Cape Gazette
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Legislative Wrap

Jul 02, 2014

Bill closes firearm prohibition loopholes

Two loopholes in the Delaware law prohibiting the possession of a firearm would be closed if Senate Bill 12 is passed.

Introduced Jan. 20 by Sen. Bruce Ennis, D-Smyrna, the bill requires mandatory minimum sentences for adults who possess firearms and were convicted of a violent crime when they were 16 or 17 years of age and establishes mandatory minimum sentences for those who repeatedly violate state’s illegal possession law.

The bill was assigned to the Senate Judiciary Committee.

Bill lowers seat minimum to serve alcohol

A bill introduced Jan. 7 would lower the minimum number of patrons needed for a restaurant to serve alcohol from 35 to 12.

Rep. Paul Baumbach, D-Newark, introduced House Bill 16. It was reported out of committee Jan. 15 and passed through the House on Jan. 20. The bill has been assigned to the Senate Banking and Business Committee.

Bill changes UD zoning regulations

A bill introduced Jan. 20 by Rep. Paul Baumback, D-Newark, would require the University of Delaware to conform to local zoning restrictions if a structure being built on its property is a commercial development.

Currently the university is allowed to build without approval from local planning regulators. House Bill 6 says only structures for student or academic services can be built without regard to local zoning.

The bill would affect the university's property in Lewes, Georgetown, Dover, Newark and Wilmington. The bill has been assigned to the House Administration Committee.

Task force report calls for minimum wage increase

A state level task force has made recommended that Delawareans who work for minimum wage should get a pay raise that would be annually adjusted to compensate for inflation.

The Low Wage, Service Industry Task Force released a report Jan. 16 calling for increasing the state’s minimum wage to $10.25 per hour by 2017. That wage would be indexed to the Consumer Price Index to account for inflationary pressures. The report said the state should move to a minimum wage in the $15 per hour range.

The report's other recommendations include increasing and indexing of the minimum wage paid to tipped workers; increasing the state’s Earned Income Tax Credit and possibly making the credit refundable; giving the state’s Labor Department clear authority in cases of unpaid overtime and shielding employees who report violations of wage and hour laws; increasing investment in training programs for unemployed workers; and developing a program to pay for needed infrastructure work.

Bill improves school safety

A bill requiring a number of safety measures on all new school construction or major renovations was assigned to the House Education Committee Jan. 14.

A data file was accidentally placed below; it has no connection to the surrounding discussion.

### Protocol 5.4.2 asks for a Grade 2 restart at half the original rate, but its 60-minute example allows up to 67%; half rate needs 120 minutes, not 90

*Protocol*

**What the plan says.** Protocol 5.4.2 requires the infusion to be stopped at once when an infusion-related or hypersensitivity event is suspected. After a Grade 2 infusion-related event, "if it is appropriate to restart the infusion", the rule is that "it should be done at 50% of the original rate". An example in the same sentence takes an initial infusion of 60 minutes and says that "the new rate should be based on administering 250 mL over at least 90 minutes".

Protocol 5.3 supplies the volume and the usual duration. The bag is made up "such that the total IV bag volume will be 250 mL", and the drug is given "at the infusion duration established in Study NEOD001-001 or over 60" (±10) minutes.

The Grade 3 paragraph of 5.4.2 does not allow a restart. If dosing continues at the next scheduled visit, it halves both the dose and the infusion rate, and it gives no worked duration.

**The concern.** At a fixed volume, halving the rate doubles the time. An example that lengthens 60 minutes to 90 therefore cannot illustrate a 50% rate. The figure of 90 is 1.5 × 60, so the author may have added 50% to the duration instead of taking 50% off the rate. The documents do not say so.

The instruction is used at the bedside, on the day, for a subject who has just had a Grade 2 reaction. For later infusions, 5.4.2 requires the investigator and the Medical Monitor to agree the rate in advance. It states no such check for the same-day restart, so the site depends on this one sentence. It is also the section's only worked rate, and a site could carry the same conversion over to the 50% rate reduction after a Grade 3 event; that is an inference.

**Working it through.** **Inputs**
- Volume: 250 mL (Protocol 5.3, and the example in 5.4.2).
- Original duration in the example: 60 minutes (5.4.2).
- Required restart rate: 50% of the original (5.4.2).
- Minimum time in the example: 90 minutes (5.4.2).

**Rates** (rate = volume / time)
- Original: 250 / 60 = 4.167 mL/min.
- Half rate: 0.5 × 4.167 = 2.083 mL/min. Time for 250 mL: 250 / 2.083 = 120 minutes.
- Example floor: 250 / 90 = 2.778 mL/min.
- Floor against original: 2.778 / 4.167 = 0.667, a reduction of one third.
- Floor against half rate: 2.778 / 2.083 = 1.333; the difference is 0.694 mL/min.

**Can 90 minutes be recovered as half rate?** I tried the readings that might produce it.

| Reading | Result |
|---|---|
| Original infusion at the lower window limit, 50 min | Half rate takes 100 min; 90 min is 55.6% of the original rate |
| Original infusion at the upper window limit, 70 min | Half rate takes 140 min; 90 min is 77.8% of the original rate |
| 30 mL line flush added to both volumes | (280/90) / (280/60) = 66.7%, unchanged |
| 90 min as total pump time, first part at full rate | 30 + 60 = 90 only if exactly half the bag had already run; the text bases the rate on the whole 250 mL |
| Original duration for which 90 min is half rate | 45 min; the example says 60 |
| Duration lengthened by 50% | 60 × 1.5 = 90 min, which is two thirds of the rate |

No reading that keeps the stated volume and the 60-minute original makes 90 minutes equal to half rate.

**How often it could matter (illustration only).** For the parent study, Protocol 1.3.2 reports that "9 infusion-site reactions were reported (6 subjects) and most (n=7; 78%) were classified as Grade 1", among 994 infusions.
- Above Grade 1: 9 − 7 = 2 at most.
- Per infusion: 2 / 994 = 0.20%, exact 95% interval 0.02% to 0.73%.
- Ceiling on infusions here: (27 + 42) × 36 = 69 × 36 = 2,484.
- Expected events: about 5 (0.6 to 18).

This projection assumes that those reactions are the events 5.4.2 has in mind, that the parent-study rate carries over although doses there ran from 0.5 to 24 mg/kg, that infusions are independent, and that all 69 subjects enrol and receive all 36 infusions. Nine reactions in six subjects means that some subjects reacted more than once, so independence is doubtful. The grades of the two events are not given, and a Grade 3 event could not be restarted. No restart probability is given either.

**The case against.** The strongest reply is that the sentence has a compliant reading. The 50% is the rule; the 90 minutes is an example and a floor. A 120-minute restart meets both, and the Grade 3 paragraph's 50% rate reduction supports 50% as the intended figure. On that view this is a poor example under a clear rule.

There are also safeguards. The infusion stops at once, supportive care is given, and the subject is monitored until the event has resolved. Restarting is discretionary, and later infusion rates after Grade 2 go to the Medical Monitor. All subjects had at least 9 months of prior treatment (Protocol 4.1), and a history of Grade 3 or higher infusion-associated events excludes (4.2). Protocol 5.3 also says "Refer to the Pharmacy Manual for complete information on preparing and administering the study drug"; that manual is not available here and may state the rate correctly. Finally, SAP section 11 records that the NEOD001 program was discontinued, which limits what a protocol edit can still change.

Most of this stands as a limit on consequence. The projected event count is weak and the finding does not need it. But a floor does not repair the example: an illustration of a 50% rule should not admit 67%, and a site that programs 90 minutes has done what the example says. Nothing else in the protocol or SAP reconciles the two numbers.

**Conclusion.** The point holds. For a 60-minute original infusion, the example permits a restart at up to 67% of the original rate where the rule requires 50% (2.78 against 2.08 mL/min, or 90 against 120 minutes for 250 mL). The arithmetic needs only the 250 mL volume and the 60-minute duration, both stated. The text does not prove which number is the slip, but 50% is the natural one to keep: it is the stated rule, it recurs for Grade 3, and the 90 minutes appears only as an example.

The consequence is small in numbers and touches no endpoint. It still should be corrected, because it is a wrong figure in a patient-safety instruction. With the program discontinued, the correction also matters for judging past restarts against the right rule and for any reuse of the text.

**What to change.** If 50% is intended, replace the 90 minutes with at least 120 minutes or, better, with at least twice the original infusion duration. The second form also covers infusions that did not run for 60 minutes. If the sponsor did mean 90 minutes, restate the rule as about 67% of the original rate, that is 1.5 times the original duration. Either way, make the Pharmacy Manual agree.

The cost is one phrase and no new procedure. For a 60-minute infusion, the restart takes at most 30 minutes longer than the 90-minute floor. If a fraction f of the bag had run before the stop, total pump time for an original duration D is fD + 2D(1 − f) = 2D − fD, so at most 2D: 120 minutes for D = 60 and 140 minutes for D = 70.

House Bill 27, introduced by Rep. Earl Jaques, D-Glasgow, would require an intruder alarm, bulletproof glass in entrance areas and interior doors and windows, and doors lockable with keys on both sides.

The bill would also require all new school construction plans to be submitted to the Office of Management and Budget’s facilities management section for compliance with these requirements.

Task force would examine learning needs of blind and visually impaired

Sen. Dave Lawson, R-Marydel, has introduced legislation to create a task force to examine whether the complex educational needs of students in Delaware with visual impairments are being met.

The bi-partisan bill would establish the Blind and Visually Impaired Education Task Force.

The panel would scrutinize the structure and programs offered by the Delaware Division for the Visually Impaired. The task force would also examine funding sources for the DVI, which has surpassed its legislatively mandated student-teacher ratio of 28 to 1.

The 28-member panel would be mandated to report its recommendations and findings to the General Assembly by June 1.

Bill allows for harvesting of gray foxes

A bill has been introduced that authorizes the Department of Natural Resources and Environmental Control to allow the harvesting of gray foxes.

Introduced Jan. 14 by Rep. David Wilson, R-Bridgeville, House Bill 25 has been assigned to the House Natural Resources Committee.

Bill allows banks to buy own stock

A bill that authorizes the state's Bank Commissioner to allow a bank to buy its own capital stock is making its way through the legislative process.

Introduced Jan. 9 by Speaker of the House Pete Schwartzkopf, D-Rehoboth, House Bill 20 was passed by the House unanimously Jan. 15 and then assigned to the Senate Banking and Business Committee.

Schwartzkopf said the bill is a corrective measure on an 80-year-old law. He said a bank would still require approval from the commissioner before any sale went through.

Bill removes $10 license plate fee

House Bill 21 removes the $10 administrative fee for applicants requesting the Gold Star family special license plate. The plate is in recognition of a close relative’s death while serving in the military.

The bill was introduced Jan. 14 by Rep. Sean Matthews, D-Talleyville, passed by the House on Jan. 20 and then assigned to the Senate Veteran Affairs Committee.

 

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